January 26, 2020
Nine poachers were shot dead in incidents of armed confrontation with Zimbabwe Parks and Wildlife Management Authority (ZimParks) rangers with at least 280 arrests last year, amid an intensifying crackdown on poaching by authorities.
Statistics from the wildlife management authority show that over 288 suspected poachers were arrested in 2019, up from 70 apprehended in 2018. Owing to intensified patrols in conservancy areas, the number of recorded illegal incursions has fallen from 720 in 2016 to 301 last year.
Furthermore, the number of armed contacts between game rangers and suspected poachers has gone down from 35 in 2016 to just 12 last year.
In the four years between 2016 and 2019, a total 32 suspected poachers have been killed in armed confrontation with rangers.
During the period, authorities recovered 64 rifles, 485 rounds of ammunition and 264 elephant tusks.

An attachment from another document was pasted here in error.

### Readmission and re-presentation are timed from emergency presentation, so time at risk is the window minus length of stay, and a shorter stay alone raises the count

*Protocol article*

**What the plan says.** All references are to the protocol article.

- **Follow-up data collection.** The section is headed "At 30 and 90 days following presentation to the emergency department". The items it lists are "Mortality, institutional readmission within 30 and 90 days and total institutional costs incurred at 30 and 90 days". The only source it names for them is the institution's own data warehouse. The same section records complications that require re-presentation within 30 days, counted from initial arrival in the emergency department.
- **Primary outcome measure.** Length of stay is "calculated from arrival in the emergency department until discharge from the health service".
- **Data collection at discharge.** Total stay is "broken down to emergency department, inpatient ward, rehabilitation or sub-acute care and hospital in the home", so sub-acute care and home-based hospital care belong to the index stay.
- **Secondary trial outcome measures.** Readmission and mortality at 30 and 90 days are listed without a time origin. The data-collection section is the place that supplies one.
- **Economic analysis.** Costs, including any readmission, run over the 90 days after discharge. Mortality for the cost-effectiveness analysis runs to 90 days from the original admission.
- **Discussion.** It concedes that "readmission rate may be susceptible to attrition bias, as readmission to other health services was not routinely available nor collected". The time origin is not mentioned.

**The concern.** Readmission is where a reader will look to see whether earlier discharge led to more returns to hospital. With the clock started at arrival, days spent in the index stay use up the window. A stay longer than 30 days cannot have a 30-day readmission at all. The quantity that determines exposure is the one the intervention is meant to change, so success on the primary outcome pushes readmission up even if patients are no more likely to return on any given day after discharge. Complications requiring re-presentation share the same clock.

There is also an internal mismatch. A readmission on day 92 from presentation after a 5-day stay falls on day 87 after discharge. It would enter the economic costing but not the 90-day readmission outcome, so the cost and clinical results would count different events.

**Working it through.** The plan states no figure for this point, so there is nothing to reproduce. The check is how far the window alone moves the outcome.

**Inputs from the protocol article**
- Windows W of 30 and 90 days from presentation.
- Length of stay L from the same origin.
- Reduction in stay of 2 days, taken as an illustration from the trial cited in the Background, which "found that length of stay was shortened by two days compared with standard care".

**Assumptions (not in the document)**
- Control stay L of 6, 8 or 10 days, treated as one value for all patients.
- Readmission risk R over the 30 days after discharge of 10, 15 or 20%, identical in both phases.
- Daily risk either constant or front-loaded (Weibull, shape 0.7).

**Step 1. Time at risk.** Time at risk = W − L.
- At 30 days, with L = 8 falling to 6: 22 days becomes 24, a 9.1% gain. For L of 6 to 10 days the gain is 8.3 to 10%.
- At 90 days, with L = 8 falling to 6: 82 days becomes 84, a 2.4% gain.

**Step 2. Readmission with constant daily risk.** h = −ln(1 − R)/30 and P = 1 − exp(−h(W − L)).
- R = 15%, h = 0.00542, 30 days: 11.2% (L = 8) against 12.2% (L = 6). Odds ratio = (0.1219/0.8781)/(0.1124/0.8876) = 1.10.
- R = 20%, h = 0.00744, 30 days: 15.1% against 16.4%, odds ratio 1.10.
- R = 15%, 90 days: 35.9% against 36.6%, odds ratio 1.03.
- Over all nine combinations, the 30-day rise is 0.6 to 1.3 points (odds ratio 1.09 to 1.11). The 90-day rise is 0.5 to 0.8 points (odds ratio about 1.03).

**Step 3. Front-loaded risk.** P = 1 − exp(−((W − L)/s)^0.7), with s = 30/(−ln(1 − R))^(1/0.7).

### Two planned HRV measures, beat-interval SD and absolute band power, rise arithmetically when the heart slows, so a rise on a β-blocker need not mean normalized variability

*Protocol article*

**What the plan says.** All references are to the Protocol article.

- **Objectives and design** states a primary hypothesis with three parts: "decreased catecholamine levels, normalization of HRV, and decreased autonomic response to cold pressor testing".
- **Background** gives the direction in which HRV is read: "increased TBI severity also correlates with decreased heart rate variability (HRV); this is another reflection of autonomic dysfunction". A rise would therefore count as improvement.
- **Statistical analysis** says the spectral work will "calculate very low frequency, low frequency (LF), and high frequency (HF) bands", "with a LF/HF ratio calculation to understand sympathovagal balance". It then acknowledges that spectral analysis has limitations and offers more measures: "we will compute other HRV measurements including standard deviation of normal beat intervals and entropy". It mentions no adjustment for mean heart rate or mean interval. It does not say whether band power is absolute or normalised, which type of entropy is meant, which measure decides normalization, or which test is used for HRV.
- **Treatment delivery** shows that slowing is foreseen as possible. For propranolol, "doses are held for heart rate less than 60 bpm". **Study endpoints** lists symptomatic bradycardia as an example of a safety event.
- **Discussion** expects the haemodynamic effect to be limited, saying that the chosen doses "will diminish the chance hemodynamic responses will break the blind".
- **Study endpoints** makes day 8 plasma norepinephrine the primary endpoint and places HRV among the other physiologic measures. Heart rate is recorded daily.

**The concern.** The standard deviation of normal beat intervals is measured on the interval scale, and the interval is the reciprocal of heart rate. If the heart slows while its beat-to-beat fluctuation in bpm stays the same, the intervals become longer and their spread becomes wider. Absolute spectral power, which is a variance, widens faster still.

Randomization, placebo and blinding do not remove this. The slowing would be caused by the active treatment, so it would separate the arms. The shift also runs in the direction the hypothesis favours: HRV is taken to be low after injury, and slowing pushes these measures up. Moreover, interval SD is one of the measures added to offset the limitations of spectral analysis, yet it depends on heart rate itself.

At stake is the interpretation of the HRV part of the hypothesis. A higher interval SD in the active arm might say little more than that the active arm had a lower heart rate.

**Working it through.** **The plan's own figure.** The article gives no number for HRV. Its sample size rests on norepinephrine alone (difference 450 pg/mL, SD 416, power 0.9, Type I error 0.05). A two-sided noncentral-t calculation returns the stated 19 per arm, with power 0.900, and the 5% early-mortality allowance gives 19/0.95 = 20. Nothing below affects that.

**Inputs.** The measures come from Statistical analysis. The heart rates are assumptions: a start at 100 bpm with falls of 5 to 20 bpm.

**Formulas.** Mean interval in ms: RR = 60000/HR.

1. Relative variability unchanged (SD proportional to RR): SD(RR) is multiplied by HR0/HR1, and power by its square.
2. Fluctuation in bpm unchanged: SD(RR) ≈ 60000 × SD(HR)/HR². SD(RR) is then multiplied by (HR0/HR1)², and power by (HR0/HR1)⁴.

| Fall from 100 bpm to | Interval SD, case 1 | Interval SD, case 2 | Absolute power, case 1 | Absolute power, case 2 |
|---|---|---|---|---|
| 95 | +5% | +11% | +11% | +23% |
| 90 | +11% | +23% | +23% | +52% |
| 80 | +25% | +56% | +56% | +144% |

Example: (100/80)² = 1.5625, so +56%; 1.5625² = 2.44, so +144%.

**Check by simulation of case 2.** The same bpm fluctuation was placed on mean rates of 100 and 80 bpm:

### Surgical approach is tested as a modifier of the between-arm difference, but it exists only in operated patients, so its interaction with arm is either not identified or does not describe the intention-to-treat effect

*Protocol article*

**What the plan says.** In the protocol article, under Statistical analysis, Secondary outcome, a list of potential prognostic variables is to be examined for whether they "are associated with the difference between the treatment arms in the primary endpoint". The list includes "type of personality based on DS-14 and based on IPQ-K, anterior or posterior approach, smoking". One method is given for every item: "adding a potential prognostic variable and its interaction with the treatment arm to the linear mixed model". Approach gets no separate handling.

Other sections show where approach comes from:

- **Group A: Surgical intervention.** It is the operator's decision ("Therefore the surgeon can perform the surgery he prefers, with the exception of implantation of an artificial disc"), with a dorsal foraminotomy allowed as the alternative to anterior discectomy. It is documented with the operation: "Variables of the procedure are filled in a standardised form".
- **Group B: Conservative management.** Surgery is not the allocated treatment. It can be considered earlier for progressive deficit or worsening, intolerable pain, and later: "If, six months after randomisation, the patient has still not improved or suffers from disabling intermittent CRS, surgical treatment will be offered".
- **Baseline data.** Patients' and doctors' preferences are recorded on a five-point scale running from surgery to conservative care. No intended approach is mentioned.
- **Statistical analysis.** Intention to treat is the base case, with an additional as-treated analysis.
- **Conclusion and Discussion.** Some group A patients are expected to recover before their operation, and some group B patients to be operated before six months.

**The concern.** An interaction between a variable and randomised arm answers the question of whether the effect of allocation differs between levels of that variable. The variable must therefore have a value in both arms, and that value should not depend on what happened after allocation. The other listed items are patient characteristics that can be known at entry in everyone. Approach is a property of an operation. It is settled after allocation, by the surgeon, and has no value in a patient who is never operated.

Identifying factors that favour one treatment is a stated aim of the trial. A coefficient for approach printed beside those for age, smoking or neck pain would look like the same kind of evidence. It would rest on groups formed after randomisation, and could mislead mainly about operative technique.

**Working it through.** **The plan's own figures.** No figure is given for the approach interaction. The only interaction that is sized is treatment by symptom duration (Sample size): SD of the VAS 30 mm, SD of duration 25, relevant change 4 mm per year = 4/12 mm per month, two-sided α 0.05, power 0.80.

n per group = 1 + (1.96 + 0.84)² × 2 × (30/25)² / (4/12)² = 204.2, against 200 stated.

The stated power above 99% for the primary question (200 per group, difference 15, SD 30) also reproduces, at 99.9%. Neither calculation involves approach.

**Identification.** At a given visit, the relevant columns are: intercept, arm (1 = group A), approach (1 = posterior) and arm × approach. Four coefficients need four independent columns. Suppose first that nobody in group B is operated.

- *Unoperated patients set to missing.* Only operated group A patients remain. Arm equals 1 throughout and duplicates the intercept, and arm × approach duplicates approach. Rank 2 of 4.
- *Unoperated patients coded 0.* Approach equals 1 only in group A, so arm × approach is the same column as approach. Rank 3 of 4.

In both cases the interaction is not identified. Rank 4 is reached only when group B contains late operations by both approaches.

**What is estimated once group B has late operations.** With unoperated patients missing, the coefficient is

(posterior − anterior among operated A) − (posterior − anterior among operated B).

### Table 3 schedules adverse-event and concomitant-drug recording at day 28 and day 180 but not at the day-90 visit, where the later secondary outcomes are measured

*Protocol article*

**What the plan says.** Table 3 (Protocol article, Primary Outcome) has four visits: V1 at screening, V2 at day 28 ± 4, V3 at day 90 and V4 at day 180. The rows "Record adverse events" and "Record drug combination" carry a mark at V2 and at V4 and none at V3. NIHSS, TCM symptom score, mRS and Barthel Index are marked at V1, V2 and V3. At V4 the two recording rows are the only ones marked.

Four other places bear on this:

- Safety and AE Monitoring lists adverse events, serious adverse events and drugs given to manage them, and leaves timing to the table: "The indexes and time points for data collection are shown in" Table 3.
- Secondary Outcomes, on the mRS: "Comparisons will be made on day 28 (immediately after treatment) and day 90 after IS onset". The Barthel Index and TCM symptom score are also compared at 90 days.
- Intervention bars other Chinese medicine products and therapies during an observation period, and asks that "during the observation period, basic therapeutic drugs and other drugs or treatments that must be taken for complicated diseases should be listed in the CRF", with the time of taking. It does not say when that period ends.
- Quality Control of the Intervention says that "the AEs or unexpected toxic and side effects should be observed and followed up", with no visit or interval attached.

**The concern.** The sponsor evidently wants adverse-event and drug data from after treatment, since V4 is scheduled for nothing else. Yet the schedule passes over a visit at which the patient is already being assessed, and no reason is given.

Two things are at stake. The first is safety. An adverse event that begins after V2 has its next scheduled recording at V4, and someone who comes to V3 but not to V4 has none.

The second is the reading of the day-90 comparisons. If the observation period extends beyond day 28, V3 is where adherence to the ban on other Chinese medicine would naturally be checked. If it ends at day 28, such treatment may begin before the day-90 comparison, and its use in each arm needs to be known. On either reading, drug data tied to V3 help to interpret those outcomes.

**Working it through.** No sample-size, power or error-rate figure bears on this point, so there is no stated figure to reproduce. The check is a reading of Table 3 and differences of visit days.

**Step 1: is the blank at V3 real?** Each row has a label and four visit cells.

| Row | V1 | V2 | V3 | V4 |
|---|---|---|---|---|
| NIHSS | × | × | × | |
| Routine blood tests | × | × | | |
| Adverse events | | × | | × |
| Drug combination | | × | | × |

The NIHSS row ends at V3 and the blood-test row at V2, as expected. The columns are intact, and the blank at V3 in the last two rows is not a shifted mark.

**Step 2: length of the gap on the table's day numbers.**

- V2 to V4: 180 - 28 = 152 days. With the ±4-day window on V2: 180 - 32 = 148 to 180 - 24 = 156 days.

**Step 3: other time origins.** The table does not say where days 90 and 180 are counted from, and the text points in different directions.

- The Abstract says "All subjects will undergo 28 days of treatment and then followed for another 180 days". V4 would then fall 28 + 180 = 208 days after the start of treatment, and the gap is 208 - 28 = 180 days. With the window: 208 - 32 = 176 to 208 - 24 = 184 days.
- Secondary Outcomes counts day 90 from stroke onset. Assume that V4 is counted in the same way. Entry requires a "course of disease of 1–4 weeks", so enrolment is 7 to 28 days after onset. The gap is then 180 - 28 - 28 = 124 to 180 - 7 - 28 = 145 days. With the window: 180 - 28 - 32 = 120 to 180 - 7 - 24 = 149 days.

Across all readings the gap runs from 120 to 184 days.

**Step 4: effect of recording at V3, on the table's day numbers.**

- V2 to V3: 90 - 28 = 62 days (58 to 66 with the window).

ZimParks spokesperson Mr Tinashe Farawo attributed the heightened war against poaching to joint patrols with other security stakeholders through transfrontier conservation areas.
“We are scaling up our anti-poaching activities throughout our conservation areas,” he said. “The fight against poaching is not an easy one, it is a collaborative effort which requires support not only from our communities, but our partners as well.
“We are not going to rest until sanity prevails. We are cautiously optimistic that our efforts to thwart this menace are bearing fruit as exhibited by the latest figures.
Mr Farawo said joint patrols were being held through the Okavango Zambezi TFCA, Greater Limpopo TFCA and the Greater Mapungubwe TFCA.
Figures show that 20 elephants were killed last year either through poisoning or gunshots, a marked decrease from the 400 jumbos killed in 2015. Also, 16 black and white rhinos were killed by poachers last year, down from 30 that were killed in 2016.
In 2013, poachers killed more than 300 elephants and countless other safari animals by cyanide poisoning inside Hwange National Park in an incident that sparked international outrage.
Conservationists described the incident as the worst single massacre of wildlife in southern Africa for 25 years.
Government has since ramped up anti-poaching activities with officials deploying latest technology such as drones in the fight against the menace.